If we take a look at Android systems, the situation is much better. However, there are enough points of criticism here as well. The applications are updated regularly, so the security is actually improved significantly. But also with Android, every update usually means functional changes. A simple example is the very popular Google StreetMaps service. With every update, the map usage becomes more confusing for me, as a lot of unwanted additional information is displayed, which considerably reduces the already limited screen.

As a user, it has fortunately not yet happened to me that application updates on Android have paralyzed the entire phone. Which also proves that it is quite possible to test updates extensively before rolling them out to users. However, this does not mean that every update was unproblematic. Problems that can be observed here regularly are things like an excessively increased battery consumption.

Pure Android system updates, on the other hand, regularly cause the hardware to become so slow after almost two years that you often decide to buy a new smartphone. Although the old phone is still in good condition and could be used much longer. I have noticed that many experienced users turn off their Android updates after about a year, before the phone is sent into obsolescence by the manufacturer.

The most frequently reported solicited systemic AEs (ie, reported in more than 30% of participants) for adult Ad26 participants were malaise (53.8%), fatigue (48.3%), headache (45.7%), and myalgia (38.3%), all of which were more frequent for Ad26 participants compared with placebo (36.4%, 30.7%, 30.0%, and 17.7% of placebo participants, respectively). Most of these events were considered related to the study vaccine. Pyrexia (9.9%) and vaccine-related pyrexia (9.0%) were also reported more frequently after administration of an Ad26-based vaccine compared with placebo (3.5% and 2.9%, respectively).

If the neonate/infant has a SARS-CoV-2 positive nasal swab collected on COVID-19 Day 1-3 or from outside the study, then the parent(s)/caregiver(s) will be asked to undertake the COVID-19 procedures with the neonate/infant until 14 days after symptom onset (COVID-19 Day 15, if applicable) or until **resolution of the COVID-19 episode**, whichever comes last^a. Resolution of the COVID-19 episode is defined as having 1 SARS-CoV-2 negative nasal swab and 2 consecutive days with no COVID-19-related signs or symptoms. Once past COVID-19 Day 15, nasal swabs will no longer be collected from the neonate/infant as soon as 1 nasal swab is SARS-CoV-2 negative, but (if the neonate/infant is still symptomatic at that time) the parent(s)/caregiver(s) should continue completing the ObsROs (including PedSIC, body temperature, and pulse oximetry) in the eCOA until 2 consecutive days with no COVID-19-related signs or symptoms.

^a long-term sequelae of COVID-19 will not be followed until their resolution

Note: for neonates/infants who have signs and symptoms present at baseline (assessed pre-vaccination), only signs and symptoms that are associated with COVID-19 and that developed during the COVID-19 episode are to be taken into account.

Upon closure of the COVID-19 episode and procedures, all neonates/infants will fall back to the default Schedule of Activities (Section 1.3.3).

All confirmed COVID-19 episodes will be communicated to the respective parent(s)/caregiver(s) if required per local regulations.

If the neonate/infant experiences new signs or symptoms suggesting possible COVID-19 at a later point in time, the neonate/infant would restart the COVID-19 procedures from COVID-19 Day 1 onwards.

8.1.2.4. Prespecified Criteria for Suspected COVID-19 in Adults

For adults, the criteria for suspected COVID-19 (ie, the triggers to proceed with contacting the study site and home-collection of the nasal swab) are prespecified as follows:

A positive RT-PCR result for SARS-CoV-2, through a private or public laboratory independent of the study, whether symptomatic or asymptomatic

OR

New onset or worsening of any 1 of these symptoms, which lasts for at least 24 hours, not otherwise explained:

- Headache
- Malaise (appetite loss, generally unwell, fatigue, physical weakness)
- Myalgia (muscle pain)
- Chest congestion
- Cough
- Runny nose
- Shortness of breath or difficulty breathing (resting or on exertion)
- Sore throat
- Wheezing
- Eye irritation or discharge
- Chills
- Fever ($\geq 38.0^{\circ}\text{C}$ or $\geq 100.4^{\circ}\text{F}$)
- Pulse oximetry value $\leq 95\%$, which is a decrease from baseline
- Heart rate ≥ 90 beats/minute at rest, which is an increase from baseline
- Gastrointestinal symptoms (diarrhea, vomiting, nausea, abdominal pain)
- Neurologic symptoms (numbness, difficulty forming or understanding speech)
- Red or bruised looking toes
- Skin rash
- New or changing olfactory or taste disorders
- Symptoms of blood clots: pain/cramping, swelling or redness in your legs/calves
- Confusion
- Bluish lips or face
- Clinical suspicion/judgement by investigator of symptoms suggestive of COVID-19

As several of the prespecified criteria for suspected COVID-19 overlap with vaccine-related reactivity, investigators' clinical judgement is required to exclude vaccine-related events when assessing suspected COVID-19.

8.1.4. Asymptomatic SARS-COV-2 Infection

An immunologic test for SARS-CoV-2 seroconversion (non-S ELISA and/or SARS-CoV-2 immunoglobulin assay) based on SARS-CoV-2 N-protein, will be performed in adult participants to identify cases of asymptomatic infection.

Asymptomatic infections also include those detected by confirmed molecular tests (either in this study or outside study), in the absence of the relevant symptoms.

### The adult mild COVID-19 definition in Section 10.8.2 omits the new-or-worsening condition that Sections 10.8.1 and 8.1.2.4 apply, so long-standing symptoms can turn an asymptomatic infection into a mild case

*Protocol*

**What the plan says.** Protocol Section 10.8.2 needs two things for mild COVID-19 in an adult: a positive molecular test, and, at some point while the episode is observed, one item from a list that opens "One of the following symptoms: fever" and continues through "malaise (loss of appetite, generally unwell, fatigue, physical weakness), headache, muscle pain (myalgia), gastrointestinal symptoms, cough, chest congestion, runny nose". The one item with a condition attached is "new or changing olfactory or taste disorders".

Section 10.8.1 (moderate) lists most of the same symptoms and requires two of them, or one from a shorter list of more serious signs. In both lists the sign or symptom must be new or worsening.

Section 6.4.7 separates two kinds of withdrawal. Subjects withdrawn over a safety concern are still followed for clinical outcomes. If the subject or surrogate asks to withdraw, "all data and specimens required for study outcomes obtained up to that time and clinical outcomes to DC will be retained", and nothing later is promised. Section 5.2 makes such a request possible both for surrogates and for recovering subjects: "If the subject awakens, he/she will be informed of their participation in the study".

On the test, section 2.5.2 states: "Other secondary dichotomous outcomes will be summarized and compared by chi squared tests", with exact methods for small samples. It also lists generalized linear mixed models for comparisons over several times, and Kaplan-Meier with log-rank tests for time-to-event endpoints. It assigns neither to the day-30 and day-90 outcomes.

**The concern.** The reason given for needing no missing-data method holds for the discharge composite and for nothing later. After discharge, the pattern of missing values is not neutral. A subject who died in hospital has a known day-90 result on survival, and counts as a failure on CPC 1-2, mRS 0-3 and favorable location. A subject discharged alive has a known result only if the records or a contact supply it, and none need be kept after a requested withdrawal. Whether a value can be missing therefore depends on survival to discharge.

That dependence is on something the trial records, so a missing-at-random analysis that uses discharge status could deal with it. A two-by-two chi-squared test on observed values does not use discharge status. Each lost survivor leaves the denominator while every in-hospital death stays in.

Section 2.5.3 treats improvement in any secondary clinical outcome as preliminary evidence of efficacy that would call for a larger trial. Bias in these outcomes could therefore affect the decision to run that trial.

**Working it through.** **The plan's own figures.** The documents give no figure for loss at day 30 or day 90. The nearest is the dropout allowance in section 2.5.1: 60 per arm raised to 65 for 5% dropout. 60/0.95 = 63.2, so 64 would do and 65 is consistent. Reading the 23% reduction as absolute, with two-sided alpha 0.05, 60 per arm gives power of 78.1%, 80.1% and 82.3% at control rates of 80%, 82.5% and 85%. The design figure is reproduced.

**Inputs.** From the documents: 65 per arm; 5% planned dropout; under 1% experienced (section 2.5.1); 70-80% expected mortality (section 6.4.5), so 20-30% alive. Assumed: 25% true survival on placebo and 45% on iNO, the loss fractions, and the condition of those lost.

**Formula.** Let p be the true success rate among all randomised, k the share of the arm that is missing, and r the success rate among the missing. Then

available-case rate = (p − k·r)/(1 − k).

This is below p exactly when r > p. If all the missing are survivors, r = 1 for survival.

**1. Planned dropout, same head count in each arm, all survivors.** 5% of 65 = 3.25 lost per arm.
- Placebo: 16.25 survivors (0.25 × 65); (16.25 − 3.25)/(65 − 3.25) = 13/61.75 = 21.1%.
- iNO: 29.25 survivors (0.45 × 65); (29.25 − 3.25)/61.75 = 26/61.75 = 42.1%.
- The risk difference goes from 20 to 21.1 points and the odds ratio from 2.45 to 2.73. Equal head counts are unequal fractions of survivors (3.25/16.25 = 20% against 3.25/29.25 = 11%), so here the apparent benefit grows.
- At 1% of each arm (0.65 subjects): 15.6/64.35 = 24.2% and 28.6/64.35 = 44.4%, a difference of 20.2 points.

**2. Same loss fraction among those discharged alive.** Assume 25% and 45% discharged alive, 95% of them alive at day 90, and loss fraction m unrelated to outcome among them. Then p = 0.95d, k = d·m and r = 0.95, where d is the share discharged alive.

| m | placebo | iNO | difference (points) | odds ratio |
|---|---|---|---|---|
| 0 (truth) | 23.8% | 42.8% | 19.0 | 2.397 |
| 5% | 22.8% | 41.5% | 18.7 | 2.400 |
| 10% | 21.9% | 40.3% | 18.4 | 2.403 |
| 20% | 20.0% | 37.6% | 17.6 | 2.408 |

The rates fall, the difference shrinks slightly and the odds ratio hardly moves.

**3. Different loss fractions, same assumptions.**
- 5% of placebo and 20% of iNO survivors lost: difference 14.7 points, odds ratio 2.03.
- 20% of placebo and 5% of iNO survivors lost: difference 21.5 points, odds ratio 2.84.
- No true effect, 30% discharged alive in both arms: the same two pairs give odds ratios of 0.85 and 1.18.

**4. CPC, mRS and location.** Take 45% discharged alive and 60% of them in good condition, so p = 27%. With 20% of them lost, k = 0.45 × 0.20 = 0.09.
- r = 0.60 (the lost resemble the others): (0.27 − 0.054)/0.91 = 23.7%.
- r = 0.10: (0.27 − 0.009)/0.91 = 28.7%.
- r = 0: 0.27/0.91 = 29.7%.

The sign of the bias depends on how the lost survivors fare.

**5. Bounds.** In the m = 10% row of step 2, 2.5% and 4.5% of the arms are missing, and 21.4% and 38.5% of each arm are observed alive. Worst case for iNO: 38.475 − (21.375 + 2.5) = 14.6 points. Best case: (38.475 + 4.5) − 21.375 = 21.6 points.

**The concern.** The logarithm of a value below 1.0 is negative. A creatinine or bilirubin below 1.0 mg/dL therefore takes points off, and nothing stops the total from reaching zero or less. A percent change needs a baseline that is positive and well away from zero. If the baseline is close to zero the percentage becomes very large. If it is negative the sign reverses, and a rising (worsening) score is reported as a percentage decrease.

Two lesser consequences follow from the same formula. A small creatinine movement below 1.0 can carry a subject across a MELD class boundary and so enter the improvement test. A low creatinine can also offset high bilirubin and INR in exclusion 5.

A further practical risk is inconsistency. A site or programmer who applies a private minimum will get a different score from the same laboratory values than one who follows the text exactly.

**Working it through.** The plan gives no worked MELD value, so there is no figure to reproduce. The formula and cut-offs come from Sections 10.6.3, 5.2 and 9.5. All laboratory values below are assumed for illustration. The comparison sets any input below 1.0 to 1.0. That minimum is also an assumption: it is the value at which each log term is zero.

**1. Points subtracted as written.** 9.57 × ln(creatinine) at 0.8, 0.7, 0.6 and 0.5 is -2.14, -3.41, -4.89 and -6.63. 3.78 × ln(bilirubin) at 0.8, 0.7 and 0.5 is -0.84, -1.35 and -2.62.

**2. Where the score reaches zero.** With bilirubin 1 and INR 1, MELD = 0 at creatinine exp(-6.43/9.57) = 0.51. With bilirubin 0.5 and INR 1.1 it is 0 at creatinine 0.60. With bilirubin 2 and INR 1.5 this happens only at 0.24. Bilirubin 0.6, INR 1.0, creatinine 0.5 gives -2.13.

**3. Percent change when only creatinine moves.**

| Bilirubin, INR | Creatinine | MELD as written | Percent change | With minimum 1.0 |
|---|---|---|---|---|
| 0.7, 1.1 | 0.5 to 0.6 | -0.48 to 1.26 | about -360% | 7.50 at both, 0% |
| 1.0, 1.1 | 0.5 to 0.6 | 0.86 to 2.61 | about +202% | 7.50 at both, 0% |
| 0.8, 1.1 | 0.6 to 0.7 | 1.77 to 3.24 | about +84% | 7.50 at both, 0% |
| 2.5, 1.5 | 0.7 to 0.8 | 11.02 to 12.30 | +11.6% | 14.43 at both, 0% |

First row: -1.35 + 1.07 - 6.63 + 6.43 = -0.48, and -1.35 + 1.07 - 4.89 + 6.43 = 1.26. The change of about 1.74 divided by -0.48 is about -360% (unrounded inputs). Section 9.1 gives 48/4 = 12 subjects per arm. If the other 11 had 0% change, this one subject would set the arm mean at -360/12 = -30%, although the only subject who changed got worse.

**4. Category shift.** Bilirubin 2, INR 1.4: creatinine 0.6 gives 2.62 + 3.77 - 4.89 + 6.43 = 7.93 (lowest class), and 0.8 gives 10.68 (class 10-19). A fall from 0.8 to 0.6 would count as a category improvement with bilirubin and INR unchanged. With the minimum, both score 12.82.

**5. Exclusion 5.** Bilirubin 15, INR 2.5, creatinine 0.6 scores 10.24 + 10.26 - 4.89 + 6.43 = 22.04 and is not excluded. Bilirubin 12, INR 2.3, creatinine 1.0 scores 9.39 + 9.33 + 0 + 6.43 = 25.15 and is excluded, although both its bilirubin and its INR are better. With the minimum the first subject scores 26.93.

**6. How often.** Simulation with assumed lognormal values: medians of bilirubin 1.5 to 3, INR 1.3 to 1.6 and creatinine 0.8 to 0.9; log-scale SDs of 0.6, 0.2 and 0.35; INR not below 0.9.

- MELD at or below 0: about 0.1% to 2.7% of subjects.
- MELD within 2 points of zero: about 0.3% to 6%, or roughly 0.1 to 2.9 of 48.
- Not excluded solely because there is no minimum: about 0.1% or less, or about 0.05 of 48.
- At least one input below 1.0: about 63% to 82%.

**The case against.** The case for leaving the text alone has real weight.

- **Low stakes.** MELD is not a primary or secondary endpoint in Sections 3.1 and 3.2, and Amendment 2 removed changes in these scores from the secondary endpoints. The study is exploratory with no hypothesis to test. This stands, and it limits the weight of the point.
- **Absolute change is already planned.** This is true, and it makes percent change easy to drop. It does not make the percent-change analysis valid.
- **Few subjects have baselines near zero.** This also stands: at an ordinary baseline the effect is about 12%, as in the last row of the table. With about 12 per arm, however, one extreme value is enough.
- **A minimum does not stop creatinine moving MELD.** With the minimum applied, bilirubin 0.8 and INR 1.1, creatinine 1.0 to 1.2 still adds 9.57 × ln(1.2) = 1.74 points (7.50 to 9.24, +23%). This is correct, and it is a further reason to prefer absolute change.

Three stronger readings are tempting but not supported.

How do you get an update muffler to keep his systems up to date and secure? My approach as a developer and configuration manager is quite simple. I distinguish between feature update and security patch. If you follow the semantic versioning in the release process and use a branch by release model for SCM systems like Git, such a distinction can be easily implemented.